Originally, computers were open. They had to be. And you had to know your way around in order to use them. By open I mean that you had access to everything and you had to know what used what. UNIX, DOS, Windows, and MacOS are like that. So is Android. Palm was like that as well, although they tried to hide it unless you really wanted it. So most of us grew up with the idea of file first, application second.
What I mean is that files weren’t necessarily associated with apps. That came later. When you launched an app and opened a file, you had to be able to navigate the file system in order to find the file you wanted. Later came the ability to associate file extension with specific apps or types of apps. But the files and apps were still separate.
Then came iOS. Apple totally hid the file system. Files weren’t just associated with apps, they were part of each specifics app’s environment. There was no way to open a document in one app, save it, and then open it in another. Gradually things have opened up a bit. There are apps like GoodReader that can sort of act as file servers. And some things like the photos are shareable. And gradually, some things have opened up. But generally, the file system is still closed. And no one puts anything near an operating system file or directory. The upside is supposedly stability. If the masses can’t play with something, they won’t break it.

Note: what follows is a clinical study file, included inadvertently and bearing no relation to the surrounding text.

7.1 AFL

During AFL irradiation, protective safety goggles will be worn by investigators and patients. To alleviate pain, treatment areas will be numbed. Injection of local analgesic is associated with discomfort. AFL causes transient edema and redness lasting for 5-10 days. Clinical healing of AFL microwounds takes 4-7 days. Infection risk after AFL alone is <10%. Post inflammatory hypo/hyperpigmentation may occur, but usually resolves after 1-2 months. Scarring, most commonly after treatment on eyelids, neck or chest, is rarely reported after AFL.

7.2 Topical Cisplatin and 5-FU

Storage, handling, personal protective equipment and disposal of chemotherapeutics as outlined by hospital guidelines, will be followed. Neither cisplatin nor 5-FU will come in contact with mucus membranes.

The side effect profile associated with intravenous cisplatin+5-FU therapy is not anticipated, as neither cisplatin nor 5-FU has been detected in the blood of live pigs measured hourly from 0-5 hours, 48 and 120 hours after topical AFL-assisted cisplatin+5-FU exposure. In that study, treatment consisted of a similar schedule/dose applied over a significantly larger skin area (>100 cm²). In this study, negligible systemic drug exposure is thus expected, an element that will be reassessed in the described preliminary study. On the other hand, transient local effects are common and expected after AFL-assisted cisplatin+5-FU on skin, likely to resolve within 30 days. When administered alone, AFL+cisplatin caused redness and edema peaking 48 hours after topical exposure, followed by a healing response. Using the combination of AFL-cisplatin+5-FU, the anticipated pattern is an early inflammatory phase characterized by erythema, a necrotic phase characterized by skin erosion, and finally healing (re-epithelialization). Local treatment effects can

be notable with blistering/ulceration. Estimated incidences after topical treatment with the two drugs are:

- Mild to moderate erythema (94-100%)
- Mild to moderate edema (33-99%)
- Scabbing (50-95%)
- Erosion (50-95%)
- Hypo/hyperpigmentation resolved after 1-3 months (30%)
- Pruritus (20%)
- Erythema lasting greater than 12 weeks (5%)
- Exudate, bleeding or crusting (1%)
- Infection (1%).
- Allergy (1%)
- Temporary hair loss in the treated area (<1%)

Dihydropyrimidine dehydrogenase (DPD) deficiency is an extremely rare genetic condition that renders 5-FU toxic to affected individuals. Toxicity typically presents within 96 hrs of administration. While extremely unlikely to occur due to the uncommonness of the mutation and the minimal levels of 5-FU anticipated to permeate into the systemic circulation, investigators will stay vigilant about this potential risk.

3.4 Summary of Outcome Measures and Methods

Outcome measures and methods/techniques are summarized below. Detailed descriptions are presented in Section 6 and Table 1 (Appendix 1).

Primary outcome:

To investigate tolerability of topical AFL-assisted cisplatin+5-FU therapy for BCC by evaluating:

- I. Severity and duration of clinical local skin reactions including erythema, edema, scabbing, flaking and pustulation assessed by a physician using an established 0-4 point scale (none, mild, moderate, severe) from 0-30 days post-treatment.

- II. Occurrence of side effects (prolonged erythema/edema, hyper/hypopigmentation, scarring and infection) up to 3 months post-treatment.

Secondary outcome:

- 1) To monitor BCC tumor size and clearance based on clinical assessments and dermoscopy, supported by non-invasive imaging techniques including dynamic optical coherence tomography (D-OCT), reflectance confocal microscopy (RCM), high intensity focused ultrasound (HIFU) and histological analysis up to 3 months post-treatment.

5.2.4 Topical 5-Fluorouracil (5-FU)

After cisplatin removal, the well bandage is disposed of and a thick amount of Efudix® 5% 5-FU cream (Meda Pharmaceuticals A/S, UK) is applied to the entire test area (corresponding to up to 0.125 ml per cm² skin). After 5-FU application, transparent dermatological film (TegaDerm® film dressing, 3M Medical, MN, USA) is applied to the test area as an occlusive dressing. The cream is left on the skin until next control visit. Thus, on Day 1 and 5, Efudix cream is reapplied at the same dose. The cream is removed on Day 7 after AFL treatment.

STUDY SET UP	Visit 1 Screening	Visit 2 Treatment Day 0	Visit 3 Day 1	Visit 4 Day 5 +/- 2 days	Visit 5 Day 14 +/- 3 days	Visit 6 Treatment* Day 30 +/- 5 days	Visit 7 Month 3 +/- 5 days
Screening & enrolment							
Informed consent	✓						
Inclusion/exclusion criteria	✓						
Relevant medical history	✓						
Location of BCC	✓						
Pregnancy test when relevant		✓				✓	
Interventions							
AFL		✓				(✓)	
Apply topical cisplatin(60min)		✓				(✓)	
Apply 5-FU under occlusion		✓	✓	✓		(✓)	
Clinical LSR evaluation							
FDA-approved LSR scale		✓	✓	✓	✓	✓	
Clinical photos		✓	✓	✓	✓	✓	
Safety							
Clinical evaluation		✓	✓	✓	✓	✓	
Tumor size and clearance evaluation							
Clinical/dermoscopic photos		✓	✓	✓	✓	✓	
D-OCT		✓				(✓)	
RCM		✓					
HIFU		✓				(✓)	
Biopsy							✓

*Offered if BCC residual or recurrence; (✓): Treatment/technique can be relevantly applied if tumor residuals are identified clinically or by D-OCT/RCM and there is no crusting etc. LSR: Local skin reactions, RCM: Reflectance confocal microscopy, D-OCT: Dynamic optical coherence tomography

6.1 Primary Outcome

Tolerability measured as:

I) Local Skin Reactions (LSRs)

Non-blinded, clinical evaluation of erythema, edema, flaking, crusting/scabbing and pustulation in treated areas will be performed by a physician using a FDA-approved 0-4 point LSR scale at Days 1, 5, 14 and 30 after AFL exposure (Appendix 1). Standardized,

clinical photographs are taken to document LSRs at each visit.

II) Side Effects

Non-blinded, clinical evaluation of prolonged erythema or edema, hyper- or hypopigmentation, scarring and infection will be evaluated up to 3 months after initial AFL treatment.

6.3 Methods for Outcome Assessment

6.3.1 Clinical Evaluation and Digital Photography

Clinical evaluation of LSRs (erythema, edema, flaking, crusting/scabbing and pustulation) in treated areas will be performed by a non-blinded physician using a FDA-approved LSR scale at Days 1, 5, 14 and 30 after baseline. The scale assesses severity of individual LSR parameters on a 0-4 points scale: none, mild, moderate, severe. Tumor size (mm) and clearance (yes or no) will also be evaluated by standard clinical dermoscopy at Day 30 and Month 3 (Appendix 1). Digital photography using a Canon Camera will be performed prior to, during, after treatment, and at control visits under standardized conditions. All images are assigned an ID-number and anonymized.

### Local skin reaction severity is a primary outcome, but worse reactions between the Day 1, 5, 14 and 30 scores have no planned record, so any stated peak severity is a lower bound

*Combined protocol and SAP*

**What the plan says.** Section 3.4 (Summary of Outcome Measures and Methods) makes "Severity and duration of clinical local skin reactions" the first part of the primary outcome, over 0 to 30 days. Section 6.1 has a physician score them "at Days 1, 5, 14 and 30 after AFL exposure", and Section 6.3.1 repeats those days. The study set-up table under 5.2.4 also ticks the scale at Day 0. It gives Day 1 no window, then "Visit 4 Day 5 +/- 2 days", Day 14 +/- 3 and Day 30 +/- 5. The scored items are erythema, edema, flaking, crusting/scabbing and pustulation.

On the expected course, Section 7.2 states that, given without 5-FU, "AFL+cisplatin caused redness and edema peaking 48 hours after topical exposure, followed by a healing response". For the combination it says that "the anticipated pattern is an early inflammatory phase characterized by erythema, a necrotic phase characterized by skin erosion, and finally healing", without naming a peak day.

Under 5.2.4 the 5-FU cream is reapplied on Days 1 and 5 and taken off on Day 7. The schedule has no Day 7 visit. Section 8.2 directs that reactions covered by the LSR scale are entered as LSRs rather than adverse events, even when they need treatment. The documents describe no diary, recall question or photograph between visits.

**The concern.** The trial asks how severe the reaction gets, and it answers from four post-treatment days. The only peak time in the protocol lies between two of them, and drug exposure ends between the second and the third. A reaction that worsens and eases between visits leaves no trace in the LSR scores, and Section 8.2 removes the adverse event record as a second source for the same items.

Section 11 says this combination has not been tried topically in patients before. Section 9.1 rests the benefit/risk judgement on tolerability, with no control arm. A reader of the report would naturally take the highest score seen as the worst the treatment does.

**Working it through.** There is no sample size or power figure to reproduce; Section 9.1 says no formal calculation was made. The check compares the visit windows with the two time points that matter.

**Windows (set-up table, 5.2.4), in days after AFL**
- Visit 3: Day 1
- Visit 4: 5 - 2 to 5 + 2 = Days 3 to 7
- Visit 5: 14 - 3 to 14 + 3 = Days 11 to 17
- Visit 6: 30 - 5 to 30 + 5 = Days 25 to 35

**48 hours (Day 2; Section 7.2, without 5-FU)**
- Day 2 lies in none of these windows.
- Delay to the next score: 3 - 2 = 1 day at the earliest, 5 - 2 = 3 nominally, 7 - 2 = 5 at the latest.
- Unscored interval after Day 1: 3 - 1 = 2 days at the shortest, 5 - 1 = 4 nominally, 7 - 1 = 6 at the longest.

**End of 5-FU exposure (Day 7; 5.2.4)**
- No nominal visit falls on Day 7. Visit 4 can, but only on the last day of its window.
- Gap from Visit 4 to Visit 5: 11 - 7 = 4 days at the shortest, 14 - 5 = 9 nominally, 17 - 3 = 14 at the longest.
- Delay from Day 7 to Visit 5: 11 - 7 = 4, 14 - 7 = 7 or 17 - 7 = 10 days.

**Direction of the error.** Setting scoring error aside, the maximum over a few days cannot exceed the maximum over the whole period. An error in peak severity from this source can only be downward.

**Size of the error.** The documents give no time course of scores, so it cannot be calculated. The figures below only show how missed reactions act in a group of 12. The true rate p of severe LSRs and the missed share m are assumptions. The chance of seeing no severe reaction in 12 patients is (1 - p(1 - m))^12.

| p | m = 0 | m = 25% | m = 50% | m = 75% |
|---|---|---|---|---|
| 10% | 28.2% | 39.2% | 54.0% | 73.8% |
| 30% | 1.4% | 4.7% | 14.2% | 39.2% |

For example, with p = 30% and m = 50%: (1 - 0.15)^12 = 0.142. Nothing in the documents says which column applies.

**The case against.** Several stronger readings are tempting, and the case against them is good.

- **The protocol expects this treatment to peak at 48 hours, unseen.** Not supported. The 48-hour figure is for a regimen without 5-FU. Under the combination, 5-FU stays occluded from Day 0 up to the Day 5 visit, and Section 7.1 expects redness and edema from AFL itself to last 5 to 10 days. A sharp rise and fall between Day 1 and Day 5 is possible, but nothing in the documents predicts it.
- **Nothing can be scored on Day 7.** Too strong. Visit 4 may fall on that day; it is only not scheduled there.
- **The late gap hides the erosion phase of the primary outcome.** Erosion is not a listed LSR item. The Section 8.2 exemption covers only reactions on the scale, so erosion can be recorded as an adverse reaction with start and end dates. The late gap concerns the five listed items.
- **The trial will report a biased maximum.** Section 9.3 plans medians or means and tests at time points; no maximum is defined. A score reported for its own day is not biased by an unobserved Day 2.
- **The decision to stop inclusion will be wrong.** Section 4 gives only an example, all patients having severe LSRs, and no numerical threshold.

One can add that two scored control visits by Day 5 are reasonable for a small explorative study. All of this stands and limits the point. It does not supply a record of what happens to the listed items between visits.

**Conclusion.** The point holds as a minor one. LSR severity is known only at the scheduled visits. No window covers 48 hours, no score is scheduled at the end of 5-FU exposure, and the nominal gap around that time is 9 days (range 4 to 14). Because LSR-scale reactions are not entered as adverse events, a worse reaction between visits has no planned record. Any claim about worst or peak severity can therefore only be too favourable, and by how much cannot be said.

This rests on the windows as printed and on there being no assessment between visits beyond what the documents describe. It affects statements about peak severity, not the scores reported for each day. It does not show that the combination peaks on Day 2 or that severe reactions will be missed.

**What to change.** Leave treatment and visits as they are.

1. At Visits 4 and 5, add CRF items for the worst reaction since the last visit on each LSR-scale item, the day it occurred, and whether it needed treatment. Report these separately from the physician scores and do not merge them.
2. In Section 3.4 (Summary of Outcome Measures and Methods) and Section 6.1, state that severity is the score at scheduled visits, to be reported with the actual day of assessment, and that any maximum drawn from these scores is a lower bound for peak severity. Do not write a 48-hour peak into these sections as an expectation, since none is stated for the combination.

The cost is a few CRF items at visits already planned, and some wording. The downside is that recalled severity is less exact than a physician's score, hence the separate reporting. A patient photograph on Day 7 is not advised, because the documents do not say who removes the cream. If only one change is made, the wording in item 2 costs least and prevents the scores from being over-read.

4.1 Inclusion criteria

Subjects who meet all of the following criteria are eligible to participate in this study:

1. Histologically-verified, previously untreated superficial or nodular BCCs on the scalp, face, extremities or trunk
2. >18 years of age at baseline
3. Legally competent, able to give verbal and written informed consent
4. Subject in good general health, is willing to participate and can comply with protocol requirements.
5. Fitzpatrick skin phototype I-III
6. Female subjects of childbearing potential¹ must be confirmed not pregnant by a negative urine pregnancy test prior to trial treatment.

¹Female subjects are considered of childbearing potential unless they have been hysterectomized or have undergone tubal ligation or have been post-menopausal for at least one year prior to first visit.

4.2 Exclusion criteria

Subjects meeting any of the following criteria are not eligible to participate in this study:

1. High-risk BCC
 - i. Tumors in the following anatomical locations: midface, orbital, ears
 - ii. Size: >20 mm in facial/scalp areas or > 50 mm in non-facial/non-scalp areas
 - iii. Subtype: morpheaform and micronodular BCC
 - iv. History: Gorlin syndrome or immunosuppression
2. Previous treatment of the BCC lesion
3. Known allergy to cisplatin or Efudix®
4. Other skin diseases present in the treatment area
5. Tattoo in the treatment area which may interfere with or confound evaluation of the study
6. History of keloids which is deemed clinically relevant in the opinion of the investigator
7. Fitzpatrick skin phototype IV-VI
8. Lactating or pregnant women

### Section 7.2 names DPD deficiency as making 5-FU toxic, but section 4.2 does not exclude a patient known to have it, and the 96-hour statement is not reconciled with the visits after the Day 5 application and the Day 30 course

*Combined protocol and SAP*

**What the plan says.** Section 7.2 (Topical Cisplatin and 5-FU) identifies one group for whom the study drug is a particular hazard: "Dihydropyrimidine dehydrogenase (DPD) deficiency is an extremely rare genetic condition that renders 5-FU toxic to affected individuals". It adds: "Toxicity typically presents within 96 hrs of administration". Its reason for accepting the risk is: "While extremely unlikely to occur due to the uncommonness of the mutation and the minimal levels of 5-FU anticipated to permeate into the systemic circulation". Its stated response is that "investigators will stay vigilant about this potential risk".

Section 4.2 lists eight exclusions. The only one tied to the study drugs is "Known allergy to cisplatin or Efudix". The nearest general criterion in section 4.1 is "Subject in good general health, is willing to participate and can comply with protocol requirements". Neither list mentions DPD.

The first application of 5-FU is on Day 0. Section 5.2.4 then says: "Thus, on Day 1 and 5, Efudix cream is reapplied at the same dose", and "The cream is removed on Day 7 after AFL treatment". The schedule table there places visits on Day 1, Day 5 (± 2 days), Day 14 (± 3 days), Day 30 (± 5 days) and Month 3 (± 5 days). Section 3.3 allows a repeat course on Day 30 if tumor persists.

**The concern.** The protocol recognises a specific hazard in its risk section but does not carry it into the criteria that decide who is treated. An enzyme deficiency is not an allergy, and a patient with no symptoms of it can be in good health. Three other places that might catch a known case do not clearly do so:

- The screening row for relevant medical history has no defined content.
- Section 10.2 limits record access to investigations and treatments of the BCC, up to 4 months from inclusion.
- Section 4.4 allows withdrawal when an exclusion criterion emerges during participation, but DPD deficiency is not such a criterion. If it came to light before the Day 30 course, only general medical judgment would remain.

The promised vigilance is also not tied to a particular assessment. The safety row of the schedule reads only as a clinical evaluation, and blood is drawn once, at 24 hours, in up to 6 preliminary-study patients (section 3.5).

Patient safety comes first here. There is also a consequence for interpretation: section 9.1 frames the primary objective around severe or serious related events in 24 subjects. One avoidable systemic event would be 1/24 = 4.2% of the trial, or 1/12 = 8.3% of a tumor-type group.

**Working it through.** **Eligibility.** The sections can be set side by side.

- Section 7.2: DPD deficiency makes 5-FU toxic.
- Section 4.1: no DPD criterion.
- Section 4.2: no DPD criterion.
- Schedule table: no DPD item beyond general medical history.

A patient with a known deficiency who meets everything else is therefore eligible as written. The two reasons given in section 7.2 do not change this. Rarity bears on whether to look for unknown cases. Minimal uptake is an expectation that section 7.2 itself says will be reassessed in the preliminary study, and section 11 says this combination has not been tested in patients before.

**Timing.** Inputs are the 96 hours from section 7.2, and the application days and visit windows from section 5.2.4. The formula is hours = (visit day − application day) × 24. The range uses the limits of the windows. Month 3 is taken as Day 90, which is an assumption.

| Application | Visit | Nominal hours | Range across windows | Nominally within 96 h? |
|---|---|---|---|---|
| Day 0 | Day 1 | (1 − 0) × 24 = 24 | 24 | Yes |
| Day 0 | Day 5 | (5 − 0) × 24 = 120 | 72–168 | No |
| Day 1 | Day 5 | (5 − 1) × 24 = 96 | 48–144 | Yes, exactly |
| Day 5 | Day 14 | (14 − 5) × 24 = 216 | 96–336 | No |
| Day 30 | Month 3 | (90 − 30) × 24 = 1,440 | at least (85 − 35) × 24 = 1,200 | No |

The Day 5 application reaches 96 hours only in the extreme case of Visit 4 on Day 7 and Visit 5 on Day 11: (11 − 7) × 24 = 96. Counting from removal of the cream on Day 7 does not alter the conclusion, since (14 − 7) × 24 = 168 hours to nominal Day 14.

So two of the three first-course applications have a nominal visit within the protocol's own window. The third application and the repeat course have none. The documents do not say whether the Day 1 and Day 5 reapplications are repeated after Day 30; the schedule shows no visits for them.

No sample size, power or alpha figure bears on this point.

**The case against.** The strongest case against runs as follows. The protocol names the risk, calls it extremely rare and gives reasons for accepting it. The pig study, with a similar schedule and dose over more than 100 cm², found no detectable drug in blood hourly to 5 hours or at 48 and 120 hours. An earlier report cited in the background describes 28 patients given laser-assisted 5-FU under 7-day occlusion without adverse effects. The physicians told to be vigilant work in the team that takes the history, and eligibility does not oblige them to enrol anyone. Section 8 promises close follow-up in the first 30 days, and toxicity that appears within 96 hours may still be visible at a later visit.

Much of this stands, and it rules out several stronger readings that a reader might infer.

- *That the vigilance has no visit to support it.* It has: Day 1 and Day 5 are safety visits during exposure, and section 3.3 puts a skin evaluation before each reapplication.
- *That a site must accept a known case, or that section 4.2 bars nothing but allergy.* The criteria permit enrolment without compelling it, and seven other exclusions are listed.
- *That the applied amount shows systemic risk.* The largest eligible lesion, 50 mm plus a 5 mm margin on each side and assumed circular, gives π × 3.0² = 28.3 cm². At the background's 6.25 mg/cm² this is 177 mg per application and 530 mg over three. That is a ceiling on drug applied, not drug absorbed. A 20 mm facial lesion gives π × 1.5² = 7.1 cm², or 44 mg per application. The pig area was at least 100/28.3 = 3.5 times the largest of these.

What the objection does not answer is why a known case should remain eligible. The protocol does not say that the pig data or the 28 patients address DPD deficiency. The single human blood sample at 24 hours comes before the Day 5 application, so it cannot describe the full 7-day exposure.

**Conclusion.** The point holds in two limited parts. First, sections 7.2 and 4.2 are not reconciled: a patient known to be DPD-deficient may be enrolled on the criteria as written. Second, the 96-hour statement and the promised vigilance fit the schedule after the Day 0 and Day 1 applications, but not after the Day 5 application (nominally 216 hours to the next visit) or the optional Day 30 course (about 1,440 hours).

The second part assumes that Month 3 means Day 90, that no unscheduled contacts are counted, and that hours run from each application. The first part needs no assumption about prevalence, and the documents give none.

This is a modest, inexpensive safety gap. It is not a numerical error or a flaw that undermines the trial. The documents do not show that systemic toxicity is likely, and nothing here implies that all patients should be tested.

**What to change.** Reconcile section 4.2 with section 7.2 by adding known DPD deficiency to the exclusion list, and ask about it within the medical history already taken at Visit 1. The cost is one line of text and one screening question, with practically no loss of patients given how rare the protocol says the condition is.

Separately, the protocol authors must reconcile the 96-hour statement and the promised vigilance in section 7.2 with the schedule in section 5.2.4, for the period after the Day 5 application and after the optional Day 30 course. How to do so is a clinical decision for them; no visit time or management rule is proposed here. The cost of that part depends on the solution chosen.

So we have file-centric and app-centric. And if you want, you can mostly use a modern operating system as if it were app-centric. MacOS has specific places where apps can default to looking for files, and Windows has copied that. We are still looking for files because that’s what we grew up with. The next generation will grow up with app-centric as computers and smartphones become appliances, not to be fiddled with. Bob
So true. It may be that only a couple of generations get to see the insides of computers and the software structures. From here on in, they could be like washing machines.